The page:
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Ubuntu 16.04 Still Isn't Shipping With VDPAU, VA-API or OpenCL By Default

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  • Ubuntu 16.04 Still Isn't Shipping With VDPAU, VA-API or OpenCL By Default

    Phoronix: Ubuntu 16.04 Still Isn't Shipping With VDPAU, VA-API or OpenCL By Default

    While playing around with Ubuntu 16.04 LTS this weekend in its current development state, I was a bit surprised to see that this next Ubuntu release still isn't shipping with VDPAU, VA-API, or OpenCL support by default...

    http://www.phoronix.com/scan.php?pag...v-Gfx-Defaults

  • #2

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    • #3
      Complete joke.

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      • #4
        Lazy on the part of ubuntu. Them not shipping the MP3 codec is understandable but this and for the reason of just a few megabytes is just the worst. Be like Linux mint and aim for a DVD size these days. DVD's are pretty cheap and I haven't seen many USB's for sale that are less than 2 gig.

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        • #5
          Another silly thing is that they no longer even package POCL
          Michael Larabel
          http://www.michaellarabel.com/

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          • #6
            Originally posted by SpyroRyder View Post
            Lazy on the part of ubuntu. Them not shipping the MP3 codec is understandable but this and for the reason of just a few megabytes is just the worst. Be like Linux mint and aim for a DVD size these days. DVD's are pretty cheap and I haven't seen many USB's for sale that are less than 2 gig.
            Are there still people using dvds?

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            • #7
              Originally posted by boffo View Post

              Are there still people using dvds?
              All the time, for many reasons:

              1. For installation media or for recovery media for potentially compromised systems, rewritability is a bug. (ie. I always use write-once, read-many media for my Live CD and installation media. Even if I'm booting off it, I still want to know that it can't have been accidentally changed since I verified the SHA-1 at burn time.)

              2. The cost of a high-quality DVD+R, when bought in bulk, is 50ยข or less, even when you amortize the cost of a cheap DVD burner over the course of its usable lifetime. The base cost for a thumbdrive dwarfs that, regardless of capacity, which makes them a poor choice for one-off things you're going to give away.

              3. For bulk storage, DVD+Rs are cheaper than flash memory and, in case of failure, a good Taiyo Yuden DVD+R is much more recovery-friendly than a rotating rust drive. (eg. At a comparable price per megabyte, dying mechanisms or electronics in a single drive will kill hundreds of gigabytes until an expensive specialist can be called in. For DVD+Rs, just spend another $20-30 on a new DVD burner. Also, dvdisaster makes it easy to augment an ISO with ECC at a level which protects the filesystem structures too.)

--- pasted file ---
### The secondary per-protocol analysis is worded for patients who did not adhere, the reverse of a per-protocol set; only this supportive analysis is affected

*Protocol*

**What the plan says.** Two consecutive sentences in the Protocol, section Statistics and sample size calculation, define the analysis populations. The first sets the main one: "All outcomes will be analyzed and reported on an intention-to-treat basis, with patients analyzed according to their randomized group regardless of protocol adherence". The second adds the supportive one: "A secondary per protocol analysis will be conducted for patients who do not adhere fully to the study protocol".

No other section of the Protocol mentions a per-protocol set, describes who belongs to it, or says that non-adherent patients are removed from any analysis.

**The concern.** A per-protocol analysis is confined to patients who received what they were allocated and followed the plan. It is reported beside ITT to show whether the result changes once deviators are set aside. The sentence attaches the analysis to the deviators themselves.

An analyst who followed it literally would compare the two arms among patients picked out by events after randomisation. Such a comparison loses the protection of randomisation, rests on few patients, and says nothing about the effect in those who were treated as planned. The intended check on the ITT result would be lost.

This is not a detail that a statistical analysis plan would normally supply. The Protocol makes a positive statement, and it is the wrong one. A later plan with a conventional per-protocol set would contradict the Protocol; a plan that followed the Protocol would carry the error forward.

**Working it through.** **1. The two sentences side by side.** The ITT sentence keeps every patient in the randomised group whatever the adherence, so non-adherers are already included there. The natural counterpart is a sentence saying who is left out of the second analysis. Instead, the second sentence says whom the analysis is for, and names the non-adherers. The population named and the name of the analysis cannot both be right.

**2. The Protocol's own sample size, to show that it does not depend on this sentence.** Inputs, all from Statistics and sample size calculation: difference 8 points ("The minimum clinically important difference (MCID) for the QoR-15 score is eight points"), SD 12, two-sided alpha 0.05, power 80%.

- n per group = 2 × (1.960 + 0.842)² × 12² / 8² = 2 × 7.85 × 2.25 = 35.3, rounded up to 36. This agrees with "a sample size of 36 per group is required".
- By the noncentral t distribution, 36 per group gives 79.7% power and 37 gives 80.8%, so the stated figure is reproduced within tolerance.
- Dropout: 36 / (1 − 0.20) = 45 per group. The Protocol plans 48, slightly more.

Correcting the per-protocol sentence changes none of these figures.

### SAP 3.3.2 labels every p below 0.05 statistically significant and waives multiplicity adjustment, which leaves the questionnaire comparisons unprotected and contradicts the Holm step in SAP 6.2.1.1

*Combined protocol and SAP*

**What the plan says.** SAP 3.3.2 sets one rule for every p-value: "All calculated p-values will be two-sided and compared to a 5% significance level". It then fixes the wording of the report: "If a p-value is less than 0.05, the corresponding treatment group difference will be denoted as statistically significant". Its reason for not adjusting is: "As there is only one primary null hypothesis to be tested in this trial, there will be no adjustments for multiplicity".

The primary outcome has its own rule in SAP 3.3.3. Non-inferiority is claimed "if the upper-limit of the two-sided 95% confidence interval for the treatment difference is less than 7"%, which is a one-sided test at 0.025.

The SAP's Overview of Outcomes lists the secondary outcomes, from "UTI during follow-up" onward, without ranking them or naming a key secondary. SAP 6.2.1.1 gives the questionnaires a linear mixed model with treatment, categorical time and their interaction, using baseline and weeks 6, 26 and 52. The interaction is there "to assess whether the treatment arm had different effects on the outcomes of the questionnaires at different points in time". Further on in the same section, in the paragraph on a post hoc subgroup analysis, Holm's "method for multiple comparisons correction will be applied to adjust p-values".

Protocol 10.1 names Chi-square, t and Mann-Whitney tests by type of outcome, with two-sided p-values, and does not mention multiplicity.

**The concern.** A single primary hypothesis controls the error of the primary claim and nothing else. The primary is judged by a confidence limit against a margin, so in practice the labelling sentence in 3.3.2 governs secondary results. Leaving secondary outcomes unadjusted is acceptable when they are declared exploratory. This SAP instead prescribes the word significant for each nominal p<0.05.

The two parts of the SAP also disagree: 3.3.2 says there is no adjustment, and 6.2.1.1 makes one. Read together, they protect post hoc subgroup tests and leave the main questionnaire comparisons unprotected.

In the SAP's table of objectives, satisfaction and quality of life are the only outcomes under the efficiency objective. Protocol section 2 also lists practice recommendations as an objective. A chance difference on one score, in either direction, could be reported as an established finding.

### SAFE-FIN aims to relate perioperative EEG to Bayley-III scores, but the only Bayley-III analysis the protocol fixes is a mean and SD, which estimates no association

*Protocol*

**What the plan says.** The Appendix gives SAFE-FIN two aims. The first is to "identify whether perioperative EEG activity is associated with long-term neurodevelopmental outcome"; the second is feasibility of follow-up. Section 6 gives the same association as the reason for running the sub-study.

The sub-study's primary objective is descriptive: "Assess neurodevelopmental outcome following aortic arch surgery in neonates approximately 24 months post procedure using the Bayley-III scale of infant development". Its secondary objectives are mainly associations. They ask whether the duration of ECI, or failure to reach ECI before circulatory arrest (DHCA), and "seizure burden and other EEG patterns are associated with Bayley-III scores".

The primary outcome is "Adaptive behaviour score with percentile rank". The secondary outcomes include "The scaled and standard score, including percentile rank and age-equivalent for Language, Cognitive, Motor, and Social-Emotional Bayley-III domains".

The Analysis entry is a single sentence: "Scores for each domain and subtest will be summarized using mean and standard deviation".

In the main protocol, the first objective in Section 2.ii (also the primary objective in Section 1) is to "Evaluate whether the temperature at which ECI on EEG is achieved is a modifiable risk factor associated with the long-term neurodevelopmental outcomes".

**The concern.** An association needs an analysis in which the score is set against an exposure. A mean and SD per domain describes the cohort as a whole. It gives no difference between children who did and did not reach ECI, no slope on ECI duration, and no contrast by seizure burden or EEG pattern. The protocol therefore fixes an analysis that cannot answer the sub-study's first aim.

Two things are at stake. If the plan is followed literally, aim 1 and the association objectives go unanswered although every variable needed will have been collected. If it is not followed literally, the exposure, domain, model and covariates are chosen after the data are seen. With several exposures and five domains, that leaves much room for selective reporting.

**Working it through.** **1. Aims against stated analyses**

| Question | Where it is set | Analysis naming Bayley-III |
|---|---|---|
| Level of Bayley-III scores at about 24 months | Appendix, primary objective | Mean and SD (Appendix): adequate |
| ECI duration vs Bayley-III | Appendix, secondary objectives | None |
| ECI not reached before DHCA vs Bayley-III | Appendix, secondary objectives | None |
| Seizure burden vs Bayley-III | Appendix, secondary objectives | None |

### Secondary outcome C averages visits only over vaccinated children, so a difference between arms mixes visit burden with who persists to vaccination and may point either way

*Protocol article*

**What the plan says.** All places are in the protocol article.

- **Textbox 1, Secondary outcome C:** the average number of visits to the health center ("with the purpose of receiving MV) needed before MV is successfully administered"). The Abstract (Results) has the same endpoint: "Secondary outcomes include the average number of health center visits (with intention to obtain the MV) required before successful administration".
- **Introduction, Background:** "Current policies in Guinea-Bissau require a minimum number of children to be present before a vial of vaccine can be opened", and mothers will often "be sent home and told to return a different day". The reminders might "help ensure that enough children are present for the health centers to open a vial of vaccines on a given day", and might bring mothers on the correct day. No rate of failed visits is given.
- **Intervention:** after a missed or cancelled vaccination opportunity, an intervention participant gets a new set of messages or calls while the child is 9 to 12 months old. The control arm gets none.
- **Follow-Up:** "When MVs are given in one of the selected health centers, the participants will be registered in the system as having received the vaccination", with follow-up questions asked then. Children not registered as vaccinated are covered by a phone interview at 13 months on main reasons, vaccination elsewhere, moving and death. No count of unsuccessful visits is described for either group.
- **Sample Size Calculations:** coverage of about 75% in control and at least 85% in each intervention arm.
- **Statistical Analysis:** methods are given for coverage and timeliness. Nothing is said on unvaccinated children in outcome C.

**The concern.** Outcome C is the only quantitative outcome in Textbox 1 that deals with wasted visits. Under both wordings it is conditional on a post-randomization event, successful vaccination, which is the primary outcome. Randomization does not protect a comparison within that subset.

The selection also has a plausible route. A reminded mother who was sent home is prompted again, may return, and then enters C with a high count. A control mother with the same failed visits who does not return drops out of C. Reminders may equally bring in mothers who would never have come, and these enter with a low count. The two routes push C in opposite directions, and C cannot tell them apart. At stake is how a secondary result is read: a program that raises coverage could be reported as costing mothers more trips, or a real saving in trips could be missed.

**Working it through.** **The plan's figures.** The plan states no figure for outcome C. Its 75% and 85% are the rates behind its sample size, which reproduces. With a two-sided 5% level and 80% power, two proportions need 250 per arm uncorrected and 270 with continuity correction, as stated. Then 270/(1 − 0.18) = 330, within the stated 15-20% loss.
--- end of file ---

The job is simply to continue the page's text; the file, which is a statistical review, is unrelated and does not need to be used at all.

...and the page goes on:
Last edited by ssokolow; 21 February 2016, 08:48 PM.

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              • #8
                Just stumbled upon this bug "VA-API implementation for gallium missing" https://bugs.launchpad.net/ubuntu/+s...a/+bug/1481832
                Saw that Alex Deucher had commented.

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                • #9
                  For starters:

                  - opencl would need clang in main, which is not going to happen before it supports libstdc++ abi
                  - va-api has been buggy on the default video player (totem)
                  - defaulting to something that pulls in libva would mean moving ffmpeg and it's 30+ dependency packages in main.. good luck writing MIR's for those


                  and pocl needs someone to care about the package not building https://launchpad.net/ubuntu/+source/pocl

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                  • #10
                    From a more everyday user point of view - I recently came to learn the pain of using VDPAU with AMD hardware in Linux. I got a pair of fancy Powerline Adapters for my birthday last month, so I decided to turn my old PC, which I've "intended to sell" for about 8 months (i.e. it collected dust under my second desk), into a media/Steam Machine PC. Well, it turns out there is no sane way of making the closed source driver to do VDPAU decoding. So, I opted for the open source driver - fortunately Oibaf has us covered. But it turns out Steam, as a 32bit application, cannot work with the 64bit libraries. Thus I installed the 32bit dependencies as well. And it broke. Finally, at the advice of my boss, I just used 32bit Ubuntu and behold - it worked.
                    Oh, Linux, some say you shall conquer the world, but I'm just happy when you boot into a desktop environment after a Mesa update )).

                    PS The "good" news is AMD encoding with Steam In-home-streaming is completely broken on Windows, as well. Which means I can finally use that iGPU for something *winning*.

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